In addition, some commentators have drawn attention to inaccuracies in the mathematical argument of FNT (e.g. Kozlowski and Konarzewski, 2004; Kozlowski and Konarzewski, 2005; Painter, 2005b; da Silva et al., 2006), which have been debated by the proponents of the theory. Readers who are interested in the mathematical details are referred to the original papers. Brown et al. (Brown et al., 2004) sought to extrapolate FNT to a ‘metabolic theory of ecology’, but many ecologists consider this attempt dubious because (1) the minimization of resource–supply cost is not a plausible criterion for evolutionary optimization and (2) there are numerous exceptions to ¾ scaling (e.g. Chen and Li, 2003; van der Meer, 2006; O'Connor et al., 2007).

In view of these criticisms, the current consensus is that FNT fails to meet the three broad criteria for theory evaluation: assumptions, agreement with observations and internal logic. One line of criticism, however, is especially problematical.

The belief that metabolic rate and other physiological variables are related to body mass by a two-variable power law is assumed a priori in FNT. Yet it is not deducible from any principles of physics, geometry or biology, so it must be considered an unacknowledged ad hoc assumption.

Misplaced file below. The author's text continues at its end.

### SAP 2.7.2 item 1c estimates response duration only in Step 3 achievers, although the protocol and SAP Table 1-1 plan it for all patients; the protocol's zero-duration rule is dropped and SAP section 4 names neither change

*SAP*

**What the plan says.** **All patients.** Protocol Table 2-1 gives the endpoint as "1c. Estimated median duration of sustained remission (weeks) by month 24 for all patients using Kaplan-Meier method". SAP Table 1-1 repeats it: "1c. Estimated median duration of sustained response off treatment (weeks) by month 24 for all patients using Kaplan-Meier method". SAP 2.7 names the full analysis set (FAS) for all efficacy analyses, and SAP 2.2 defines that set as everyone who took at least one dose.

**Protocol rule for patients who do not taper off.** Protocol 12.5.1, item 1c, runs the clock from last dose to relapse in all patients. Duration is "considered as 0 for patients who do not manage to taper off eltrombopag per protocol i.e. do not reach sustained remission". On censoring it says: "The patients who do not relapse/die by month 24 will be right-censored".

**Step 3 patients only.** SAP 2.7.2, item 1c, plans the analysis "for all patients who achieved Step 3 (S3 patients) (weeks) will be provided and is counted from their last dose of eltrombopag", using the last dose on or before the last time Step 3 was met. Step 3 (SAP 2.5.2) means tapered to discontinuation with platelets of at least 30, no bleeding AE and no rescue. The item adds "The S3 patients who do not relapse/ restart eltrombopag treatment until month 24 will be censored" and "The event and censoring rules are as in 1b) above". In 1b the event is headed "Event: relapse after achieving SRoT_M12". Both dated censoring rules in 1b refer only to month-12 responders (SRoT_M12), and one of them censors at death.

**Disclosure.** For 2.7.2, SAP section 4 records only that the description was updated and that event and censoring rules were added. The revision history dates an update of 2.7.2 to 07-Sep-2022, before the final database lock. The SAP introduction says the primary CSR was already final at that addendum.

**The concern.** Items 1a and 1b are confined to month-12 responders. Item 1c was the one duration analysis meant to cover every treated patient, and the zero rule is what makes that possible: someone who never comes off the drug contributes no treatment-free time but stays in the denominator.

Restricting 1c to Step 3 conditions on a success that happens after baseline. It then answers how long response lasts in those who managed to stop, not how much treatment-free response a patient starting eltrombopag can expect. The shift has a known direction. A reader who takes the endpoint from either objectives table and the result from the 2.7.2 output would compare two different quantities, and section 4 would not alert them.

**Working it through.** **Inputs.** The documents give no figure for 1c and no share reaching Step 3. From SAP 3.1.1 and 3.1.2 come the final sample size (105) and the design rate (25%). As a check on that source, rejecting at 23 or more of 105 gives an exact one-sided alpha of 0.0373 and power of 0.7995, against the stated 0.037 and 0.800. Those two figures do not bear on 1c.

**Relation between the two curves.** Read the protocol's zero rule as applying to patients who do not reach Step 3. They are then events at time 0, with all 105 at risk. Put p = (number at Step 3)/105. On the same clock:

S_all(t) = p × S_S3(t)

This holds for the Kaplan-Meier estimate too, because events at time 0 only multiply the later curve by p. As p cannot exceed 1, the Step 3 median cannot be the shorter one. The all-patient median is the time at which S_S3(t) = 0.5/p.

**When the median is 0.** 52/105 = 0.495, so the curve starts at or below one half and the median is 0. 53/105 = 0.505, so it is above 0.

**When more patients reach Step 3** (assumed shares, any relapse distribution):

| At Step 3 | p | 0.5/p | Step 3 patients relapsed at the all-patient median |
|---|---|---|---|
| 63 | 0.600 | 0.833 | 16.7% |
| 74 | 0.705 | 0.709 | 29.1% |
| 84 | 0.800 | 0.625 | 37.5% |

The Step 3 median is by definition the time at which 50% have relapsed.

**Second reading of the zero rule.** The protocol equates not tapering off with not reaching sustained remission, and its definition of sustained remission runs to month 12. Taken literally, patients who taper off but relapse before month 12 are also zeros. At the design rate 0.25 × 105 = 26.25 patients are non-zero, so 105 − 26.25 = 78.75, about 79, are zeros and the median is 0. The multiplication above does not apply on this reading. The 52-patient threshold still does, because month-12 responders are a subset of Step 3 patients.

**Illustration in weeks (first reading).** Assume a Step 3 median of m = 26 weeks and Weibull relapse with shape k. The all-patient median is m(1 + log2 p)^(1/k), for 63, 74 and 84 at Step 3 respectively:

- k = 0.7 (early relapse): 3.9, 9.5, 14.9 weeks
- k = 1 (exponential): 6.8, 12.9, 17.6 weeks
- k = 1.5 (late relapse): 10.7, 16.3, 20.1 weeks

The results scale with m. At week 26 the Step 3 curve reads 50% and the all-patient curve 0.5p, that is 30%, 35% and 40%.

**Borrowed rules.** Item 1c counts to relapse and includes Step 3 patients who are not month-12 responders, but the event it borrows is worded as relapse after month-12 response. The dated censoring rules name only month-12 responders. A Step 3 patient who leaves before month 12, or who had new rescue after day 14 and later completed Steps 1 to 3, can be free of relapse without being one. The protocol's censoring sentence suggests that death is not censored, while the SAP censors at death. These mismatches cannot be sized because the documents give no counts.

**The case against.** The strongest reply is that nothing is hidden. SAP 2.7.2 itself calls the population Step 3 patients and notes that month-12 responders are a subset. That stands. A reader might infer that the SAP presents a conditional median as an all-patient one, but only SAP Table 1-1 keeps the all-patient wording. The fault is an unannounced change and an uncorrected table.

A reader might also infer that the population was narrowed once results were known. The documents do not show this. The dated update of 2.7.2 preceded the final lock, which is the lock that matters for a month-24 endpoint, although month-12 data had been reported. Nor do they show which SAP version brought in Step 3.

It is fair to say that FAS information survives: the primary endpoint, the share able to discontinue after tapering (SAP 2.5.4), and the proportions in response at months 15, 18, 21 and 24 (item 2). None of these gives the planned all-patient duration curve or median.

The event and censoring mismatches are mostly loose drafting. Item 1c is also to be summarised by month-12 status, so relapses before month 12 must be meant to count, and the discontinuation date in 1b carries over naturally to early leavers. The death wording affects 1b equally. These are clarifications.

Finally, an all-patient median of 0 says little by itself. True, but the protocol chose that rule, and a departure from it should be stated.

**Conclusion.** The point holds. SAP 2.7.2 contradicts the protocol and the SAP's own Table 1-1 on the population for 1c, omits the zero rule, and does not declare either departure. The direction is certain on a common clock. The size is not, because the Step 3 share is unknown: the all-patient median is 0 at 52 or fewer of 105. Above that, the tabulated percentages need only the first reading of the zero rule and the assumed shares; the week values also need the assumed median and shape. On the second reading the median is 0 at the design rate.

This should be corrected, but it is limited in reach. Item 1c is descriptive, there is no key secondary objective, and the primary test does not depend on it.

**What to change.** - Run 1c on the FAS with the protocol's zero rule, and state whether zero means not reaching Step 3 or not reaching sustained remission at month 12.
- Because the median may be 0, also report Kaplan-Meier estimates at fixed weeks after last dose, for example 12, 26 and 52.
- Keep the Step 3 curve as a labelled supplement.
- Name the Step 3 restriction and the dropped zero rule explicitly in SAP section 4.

Several reports during the past two decades have shown that log–log plots of metabolic rate and other physiological variables against body mass are not rectilinear, as the power-law assumption requires; they are either multilinear or curved (e.g. Hayssen and Lacy, 1985; Chappell, 1989; Jolicoeur, 1989; Knoops and Grossman, 1993; Batterham and George, 1997; Dodds et al., 2001; Glazier, 2005; Painter, 2005b; Makarieva et al., 2009). These reports cast doubt on the two-variable power-law assumption. A recent paper by Fontana and colleagues (Kolokotrones et al., 2010) corroborates this conclusion: the numerous empirical data available for mammals are approximately consistent with a ¾ scaling exponent only over a limited body mass range, even for this restricted group of organisms. The authors were able to fit phenomenological equations to the mammalian data, notably quadratic equations, confirming that the log–log plots have a convex curvature. Data for other taxa are likely to give similarly non-linear log–log plots (e.g. Glazier, 2005), so any future theory of metabolic scaling must be required to predict such curvature.